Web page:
of possession.


Careless of possessions

Another economic "peculiarity," some hunters at least, display is a notable tendency to be sloppy with their possessions. They have the kind of nonchalance appropriate to a people who have mastered production problems. No one dreams of putting their belonging in order, folding them, drying or cleaning them, hanging them up, or putting them in a neat pile. If they are looking for some particular thing, they rummage carelessly through the hodgepodge of trifles in the little baskets. Larger objects, piled up in a heap in the hut are dragged hither and thither with no concern about damaging them.

The European observer has the impression these (Yahgan) Indians place no value whatever on their utensils and have completely forgotten the effort it took to make them. No one clings to his few goods and chattels which, as it is, are often and easily lost, but just as easily replaced ... The Indian does not even exercise care when he could conveniently do so. A European is likely to shake his head at the boundless indifference of these people who drag brand-new objects, precious clothing, fresh provisions and valuable items through thick mud, or abandon them to swift destruction by children and dogs.... The less they own, the more comfortable they can travel, and what is ruined they occasionally replace. So they are completely indifferent to any material possessions. (10)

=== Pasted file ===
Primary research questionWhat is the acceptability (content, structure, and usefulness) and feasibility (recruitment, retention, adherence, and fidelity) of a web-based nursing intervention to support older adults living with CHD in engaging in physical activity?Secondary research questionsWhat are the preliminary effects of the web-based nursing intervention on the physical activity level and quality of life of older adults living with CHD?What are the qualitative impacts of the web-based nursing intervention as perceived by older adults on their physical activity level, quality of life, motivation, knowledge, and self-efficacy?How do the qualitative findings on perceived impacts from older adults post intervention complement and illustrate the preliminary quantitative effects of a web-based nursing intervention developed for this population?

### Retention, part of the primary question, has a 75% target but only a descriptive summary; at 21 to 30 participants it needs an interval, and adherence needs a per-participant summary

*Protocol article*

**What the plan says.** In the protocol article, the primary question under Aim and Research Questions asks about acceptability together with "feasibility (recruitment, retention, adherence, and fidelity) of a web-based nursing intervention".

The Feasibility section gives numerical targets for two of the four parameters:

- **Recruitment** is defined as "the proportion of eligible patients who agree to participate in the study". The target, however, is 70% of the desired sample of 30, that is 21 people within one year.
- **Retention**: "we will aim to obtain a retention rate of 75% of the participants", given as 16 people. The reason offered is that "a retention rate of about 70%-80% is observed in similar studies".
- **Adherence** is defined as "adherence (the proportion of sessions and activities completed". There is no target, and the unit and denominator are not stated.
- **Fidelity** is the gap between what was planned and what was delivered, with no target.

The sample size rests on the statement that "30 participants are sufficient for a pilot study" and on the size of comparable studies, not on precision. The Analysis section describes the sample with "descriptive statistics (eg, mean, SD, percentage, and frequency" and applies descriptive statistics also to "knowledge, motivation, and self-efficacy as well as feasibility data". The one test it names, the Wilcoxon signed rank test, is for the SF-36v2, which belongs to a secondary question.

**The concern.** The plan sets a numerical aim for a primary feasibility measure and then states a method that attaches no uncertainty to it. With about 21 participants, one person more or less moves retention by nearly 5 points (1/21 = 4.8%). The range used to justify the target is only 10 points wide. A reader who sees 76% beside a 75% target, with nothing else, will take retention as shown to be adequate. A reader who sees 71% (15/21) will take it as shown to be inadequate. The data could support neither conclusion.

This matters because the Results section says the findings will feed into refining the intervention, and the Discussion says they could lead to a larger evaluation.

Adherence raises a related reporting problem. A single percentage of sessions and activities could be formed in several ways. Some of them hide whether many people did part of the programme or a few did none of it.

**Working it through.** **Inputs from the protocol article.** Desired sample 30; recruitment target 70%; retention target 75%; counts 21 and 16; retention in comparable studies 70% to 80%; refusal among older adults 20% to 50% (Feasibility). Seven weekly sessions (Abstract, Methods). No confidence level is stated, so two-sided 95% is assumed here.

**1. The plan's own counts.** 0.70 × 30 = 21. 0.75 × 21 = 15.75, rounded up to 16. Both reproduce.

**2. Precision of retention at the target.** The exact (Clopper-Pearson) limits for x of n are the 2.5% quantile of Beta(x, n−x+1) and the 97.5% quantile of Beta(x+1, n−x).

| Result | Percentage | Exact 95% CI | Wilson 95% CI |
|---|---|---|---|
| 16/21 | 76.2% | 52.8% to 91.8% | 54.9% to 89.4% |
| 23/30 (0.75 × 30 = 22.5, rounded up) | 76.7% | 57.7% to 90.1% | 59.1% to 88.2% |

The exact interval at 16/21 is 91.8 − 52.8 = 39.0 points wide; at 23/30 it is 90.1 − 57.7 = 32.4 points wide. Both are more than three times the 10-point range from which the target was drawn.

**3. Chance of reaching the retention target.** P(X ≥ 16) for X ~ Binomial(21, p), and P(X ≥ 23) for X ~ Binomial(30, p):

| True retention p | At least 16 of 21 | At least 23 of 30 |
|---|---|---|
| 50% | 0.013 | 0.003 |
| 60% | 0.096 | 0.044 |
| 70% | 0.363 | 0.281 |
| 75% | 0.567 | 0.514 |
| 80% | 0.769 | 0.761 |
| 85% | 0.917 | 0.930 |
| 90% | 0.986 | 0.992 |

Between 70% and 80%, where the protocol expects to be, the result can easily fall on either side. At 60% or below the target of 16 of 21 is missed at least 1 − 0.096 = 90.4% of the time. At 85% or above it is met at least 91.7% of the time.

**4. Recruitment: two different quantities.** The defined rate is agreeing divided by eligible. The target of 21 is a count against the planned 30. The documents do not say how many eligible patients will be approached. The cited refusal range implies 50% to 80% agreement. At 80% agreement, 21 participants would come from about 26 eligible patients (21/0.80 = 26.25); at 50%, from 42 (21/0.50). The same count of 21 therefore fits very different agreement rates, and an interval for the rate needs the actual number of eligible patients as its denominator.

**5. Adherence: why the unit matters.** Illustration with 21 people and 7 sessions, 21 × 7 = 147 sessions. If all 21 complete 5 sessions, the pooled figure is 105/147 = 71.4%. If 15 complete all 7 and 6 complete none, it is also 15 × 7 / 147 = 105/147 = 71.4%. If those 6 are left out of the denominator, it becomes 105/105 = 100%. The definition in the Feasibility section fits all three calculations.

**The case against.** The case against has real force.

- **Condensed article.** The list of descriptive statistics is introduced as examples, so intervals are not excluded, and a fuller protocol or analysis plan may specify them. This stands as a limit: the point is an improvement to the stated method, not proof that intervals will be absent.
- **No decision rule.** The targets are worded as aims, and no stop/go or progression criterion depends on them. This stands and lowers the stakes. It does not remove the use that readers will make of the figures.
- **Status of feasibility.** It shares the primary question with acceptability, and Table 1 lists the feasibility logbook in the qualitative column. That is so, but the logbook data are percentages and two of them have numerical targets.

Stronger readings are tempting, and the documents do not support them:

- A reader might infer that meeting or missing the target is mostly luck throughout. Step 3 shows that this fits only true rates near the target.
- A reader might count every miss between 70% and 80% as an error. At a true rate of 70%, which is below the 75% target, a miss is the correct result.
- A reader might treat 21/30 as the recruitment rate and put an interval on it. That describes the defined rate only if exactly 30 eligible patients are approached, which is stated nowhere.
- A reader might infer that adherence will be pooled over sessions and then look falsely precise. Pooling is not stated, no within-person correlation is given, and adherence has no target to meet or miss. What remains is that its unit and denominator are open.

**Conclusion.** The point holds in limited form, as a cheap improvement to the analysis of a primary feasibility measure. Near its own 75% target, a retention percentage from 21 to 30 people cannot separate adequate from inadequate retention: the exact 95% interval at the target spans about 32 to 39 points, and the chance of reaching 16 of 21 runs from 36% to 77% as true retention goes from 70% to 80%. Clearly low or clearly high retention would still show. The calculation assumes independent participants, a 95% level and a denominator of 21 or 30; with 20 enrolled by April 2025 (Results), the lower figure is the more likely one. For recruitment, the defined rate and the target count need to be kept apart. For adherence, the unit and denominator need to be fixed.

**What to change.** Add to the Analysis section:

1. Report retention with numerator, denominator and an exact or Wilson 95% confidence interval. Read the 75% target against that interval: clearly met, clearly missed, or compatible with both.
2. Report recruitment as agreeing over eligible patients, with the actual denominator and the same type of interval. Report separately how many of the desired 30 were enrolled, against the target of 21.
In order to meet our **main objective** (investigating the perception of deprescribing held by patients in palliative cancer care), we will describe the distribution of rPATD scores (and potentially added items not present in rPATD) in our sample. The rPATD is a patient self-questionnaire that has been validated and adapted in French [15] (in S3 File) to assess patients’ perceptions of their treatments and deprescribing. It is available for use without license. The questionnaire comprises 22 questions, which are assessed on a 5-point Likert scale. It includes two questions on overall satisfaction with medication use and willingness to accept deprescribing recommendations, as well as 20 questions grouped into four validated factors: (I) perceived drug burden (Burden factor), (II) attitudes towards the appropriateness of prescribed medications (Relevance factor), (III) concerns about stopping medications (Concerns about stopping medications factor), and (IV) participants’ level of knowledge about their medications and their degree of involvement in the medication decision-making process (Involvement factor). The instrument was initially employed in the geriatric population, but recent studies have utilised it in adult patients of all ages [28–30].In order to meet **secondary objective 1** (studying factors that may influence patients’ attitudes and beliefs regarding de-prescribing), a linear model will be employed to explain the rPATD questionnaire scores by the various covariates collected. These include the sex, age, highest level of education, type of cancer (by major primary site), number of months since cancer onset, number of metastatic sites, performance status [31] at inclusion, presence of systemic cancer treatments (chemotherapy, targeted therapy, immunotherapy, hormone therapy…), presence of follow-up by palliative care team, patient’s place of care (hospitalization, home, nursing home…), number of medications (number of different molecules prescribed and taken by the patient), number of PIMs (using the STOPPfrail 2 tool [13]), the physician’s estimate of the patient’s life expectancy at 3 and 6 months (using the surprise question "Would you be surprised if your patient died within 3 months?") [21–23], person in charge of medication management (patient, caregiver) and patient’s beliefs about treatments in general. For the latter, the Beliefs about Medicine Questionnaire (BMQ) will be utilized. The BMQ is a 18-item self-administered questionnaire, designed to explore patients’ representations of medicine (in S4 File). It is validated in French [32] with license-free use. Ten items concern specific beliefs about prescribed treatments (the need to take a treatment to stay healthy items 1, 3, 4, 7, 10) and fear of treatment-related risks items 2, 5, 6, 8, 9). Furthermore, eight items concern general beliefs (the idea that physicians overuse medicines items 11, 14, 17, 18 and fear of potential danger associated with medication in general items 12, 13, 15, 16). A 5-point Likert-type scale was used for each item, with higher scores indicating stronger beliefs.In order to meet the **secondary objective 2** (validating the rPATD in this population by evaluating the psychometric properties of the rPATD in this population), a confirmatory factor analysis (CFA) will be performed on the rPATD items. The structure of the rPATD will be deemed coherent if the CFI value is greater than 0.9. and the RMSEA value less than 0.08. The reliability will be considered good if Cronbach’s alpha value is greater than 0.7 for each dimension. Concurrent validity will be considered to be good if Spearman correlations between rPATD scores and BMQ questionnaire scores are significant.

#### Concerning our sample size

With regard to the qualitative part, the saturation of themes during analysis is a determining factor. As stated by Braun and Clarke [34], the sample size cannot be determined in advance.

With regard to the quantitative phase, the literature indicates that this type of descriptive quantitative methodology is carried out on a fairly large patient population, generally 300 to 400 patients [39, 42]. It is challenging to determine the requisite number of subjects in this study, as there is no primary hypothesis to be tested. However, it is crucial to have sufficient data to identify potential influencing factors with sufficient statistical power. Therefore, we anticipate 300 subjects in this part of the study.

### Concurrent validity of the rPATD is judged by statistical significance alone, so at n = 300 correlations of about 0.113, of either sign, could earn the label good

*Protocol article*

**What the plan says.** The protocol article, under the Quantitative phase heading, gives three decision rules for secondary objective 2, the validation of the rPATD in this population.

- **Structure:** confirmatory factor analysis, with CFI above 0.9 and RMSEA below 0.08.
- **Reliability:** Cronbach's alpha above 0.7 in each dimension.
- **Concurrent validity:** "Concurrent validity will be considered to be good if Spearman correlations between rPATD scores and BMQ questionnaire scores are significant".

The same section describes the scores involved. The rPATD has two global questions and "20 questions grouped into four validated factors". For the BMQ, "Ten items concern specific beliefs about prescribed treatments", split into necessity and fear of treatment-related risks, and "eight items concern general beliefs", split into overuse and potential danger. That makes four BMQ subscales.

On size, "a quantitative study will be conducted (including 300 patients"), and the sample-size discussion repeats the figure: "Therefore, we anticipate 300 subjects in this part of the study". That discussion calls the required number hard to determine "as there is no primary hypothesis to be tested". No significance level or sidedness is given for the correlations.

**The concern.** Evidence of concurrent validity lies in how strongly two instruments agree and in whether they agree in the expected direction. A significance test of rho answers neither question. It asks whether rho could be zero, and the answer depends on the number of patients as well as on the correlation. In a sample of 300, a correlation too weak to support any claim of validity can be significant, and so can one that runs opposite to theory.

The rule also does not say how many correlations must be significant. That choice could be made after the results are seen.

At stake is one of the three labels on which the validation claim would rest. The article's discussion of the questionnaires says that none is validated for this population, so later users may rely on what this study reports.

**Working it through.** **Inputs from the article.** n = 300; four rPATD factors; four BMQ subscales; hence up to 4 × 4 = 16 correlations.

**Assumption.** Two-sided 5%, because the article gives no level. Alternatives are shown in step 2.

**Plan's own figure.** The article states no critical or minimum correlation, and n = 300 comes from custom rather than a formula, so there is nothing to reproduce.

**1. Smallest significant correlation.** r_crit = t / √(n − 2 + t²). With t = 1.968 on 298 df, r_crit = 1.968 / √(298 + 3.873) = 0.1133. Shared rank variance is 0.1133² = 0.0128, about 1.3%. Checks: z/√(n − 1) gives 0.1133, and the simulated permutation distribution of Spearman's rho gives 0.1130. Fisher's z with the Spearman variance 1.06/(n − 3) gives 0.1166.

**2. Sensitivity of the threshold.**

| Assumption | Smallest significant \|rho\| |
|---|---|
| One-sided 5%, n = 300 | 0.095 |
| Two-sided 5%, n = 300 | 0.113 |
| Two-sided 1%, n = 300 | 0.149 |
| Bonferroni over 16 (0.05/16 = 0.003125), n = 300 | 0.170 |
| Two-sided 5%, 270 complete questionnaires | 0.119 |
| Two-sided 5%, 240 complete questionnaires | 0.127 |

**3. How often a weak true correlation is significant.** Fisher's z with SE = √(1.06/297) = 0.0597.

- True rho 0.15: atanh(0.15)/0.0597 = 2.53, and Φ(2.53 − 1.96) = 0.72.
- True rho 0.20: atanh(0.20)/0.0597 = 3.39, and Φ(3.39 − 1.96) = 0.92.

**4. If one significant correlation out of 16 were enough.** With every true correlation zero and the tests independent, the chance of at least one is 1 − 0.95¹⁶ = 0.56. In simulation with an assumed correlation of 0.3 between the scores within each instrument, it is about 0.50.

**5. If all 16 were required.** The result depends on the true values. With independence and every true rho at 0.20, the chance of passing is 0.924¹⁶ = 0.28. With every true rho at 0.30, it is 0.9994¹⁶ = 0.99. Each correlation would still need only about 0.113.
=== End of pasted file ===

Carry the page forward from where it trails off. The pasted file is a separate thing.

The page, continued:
It is tempting to say the hunter is "uneconomic man." Regarding non-subsistence goods, he is the reverse of the standard caricature in any General Principles of Economics, page one. His wants are scarce and his means (in relation) plentiful. Consequently he is "comparatively free of material pressure," has "no sense of possession," shows "an undeveloped sense of property," is "completely indifferent to any material pressures," and manifests a "lack of interest" in developing his technological equipment.

Yet it seems wrong to say wants are "restricted," desires "restrained," or even the notion of wealth is "limited." The words imply renunciation of an acquisitiveness that in reality was never developed, a suppression of desires never broached. Economic Man is a bourgeois construction, as Marcel Mauss said, "not behind us, but before, like the moral man." Hunters and gatherers have not curbed their materialistic "impulses," they simply never made an institution of them. "Moreover, it's a great blessing to be free from a great evil, our (Montagnais) Savages are happy; for the two tyrants providing hell and torture for many of our Europeans, do not reign in their great forests, I mean ambition and avarice... as they are contented with a mere living, not one of them gives himself to the Devil to acquire wealth." (13)


It was common anthropological practice to assume the Bushmen of Africa or the Australian Aboriginal were people whose economic resources were so precarious: "only the most intense application makes survival possible." (14) But today evidence largely from these two groups reverses this understanding. A good case can be made for hunters and gatherers work being less than we do; and instead of a continuous travail, the food quest is intermittent, leisure abundant, and there's a greater amount of sleep in the daytime per person yearly than in any other society.